Egyptologist professor says it is in his country’s interests to leave them where they are

Egypt’s former Antiquities Minister has said that retrieving Egyptian artefacts from abroad is not in Egypt’s interests, news sources from within the country report.

Prof. Mamdouh al-Damaty, an Egyptologist who was Minister from 2014-16 and believes that displaying his country’s heritage in other nations promotes Egypt across the world, also pointed out that the majority of Egyptian artefacts abroad were legally exported before laws were introduced to ban exports.

Vincent Geerling, chairman of the International Association of Dealers in Ancient Art (IADAA), has welcomed Damaty’s speech, and is calling on the authorities in Egypt to take note.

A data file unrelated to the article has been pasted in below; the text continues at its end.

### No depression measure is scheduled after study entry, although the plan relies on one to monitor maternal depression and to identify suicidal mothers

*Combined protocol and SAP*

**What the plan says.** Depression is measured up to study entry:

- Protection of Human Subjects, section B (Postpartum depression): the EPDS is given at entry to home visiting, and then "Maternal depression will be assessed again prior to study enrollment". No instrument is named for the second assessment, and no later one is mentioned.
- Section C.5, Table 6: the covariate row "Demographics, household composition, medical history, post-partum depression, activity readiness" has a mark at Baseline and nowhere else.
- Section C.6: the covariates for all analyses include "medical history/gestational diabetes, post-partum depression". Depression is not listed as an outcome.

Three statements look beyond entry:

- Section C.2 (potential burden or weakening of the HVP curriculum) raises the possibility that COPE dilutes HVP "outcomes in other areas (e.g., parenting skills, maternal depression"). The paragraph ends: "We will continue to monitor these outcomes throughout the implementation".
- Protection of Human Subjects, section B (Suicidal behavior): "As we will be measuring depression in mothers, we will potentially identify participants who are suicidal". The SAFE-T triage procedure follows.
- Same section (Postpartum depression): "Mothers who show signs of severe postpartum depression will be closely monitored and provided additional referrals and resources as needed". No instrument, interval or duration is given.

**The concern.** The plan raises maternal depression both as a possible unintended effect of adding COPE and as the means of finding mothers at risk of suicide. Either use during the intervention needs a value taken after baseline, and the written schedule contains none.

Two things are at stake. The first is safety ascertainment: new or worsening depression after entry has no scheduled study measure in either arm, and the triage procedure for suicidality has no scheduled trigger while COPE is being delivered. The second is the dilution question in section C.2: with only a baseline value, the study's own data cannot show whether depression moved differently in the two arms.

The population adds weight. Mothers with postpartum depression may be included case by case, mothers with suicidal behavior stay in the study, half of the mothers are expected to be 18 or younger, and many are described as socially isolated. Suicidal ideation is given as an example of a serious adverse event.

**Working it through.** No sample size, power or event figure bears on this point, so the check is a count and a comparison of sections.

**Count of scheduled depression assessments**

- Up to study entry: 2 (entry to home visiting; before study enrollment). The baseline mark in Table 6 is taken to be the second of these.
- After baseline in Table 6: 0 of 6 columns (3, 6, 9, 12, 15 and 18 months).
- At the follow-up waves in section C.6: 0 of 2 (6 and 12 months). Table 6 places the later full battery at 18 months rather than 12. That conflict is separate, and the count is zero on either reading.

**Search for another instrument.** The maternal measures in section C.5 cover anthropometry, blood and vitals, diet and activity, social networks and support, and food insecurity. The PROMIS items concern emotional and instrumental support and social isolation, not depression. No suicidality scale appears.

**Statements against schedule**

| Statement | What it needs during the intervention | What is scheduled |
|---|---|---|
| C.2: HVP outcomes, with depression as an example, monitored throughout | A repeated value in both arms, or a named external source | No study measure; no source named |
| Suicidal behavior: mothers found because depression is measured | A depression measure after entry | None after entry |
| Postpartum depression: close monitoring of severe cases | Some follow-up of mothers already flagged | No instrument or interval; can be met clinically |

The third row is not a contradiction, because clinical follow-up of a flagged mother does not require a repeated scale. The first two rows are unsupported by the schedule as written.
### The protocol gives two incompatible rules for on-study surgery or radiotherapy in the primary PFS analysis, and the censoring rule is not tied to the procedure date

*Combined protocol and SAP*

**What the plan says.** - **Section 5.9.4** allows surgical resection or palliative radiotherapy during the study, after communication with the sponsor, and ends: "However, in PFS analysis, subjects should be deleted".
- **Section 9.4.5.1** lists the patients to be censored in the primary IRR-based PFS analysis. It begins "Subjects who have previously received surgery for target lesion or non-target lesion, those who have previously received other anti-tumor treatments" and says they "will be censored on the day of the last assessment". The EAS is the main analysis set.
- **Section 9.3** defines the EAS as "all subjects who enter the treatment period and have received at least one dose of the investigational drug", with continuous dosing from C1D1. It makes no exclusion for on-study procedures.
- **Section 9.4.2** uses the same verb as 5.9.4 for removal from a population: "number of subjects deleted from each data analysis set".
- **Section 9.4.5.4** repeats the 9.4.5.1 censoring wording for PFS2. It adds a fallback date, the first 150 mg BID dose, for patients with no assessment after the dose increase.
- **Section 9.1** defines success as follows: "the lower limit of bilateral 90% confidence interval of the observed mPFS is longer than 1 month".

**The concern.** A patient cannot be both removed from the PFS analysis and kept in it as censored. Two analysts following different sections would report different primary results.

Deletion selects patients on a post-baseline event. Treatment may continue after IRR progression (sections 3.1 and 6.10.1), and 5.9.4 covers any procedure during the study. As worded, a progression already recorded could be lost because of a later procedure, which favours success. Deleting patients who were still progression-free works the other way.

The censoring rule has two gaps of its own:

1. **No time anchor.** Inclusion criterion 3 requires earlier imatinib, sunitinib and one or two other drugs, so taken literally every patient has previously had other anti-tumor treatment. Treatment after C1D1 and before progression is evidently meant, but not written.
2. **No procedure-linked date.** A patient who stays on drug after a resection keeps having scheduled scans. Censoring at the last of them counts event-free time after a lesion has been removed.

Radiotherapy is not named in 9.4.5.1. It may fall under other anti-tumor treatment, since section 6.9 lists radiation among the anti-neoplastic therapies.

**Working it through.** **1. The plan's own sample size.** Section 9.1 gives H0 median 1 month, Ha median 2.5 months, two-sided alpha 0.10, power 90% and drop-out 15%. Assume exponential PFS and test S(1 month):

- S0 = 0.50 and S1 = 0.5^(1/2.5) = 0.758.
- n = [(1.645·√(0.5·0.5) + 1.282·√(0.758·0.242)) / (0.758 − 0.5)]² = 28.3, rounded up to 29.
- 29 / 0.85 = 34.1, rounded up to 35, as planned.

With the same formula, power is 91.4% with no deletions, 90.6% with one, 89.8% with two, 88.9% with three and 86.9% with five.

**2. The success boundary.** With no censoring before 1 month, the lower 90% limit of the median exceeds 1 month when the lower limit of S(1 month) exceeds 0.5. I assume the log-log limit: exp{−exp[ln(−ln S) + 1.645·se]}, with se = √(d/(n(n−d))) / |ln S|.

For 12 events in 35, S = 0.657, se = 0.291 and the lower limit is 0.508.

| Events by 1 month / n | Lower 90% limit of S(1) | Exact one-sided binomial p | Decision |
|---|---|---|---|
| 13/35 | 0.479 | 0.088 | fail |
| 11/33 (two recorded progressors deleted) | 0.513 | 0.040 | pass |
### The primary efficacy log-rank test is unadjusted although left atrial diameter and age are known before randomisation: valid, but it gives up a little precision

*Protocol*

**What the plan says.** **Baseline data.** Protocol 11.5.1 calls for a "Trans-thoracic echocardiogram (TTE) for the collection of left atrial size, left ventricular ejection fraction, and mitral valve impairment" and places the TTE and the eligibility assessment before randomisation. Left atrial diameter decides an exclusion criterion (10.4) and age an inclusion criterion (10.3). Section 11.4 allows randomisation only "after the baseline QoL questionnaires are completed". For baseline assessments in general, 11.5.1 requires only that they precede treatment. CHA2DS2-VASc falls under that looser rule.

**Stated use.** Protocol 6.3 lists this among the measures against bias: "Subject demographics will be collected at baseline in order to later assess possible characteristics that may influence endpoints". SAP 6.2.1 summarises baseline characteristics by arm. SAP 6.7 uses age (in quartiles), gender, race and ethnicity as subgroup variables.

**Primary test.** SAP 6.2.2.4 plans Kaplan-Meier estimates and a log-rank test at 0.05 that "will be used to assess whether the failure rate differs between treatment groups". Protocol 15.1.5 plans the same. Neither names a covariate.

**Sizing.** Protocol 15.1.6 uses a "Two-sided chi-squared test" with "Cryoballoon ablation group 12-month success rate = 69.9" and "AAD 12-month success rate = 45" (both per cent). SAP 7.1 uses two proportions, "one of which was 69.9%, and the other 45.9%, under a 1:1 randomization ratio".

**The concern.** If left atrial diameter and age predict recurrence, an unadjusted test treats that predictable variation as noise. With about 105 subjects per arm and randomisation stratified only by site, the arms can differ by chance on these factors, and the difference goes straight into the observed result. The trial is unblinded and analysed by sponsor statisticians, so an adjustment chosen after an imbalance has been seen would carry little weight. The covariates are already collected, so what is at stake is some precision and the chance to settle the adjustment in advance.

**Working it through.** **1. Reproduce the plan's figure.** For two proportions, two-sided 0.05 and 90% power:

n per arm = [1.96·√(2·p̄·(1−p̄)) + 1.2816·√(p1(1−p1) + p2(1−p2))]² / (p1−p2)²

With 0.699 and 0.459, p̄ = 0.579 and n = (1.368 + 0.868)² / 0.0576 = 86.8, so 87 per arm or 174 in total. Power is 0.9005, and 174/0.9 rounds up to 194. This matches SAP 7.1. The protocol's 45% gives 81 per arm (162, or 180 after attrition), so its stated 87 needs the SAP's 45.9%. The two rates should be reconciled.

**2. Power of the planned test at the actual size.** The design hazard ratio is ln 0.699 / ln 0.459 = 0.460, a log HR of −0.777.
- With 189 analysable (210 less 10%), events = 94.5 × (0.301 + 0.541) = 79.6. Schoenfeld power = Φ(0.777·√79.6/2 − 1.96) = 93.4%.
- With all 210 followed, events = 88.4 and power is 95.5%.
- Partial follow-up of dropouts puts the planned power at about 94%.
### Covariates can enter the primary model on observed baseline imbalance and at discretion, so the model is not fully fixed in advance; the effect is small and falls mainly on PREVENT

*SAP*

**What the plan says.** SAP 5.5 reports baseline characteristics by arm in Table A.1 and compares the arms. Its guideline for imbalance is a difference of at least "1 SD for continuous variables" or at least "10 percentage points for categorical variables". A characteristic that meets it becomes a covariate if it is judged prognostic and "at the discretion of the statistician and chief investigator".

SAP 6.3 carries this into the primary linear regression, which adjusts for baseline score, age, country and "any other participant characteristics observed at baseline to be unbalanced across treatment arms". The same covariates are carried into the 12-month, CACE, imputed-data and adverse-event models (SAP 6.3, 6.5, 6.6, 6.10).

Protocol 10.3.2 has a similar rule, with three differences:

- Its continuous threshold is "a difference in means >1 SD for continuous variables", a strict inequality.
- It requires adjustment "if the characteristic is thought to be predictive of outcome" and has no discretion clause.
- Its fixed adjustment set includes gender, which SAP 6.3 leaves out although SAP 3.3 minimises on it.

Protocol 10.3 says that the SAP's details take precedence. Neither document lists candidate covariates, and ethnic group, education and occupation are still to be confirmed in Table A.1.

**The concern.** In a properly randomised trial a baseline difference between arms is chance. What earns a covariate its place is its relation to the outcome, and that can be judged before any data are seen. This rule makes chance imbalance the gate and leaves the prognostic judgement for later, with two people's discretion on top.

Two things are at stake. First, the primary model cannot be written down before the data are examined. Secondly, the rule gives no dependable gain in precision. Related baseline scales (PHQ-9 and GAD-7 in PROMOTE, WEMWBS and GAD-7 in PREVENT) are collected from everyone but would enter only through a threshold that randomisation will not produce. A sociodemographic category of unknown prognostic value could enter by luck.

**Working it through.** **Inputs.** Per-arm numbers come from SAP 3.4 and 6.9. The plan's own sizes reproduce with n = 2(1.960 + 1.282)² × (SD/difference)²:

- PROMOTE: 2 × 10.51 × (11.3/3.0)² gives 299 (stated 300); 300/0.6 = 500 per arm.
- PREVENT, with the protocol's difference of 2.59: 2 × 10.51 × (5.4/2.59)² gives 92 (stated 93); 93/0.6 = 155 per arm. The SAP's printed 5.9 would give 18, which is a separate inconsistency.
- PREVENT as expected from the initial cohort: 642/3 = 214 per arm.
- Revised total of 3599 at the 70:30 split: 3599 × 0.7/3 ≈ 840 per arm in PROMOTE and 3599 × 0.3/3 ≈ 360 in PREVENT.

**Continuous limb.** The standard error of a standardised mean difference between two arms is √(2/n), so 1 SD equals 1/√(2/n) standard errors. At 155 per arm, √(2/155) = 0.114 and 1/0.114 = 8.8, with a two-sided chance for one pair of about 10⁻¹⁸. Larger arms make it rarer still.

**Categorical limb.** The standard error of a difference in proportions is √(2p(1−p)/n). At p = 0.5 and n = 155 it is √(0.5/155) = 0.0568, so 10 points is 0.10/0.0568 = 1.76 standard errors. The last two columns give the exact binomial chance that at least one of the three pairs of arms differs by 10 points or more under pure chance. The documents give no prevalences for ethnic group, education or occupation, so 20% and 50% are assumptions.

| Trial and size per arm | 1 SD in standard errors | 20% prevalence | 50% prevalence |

Geerling has also suggested that re-introducing licensed sales of minor artefacts might be a way of helping Egypt to finance the urgently needed protection of archaeological sites.

“At IADAA, we have been campaigning for years on the issue of what has and hasn’t been legally exported, while watching with dismay as international bodies introduce inappropriate policy to deal with perceived wrongs that, for the most part, do not exist,” said Geerling.

“So much of what Prof. Damaty is saying is exactly what we have been arguing for a long time now, but our views have been ignored or dismissed. Hopefully, now someone as distinguished and knowledgeable as Egypt’s former Antiquities Minister has put forward the same arguments, we will all be listened to.”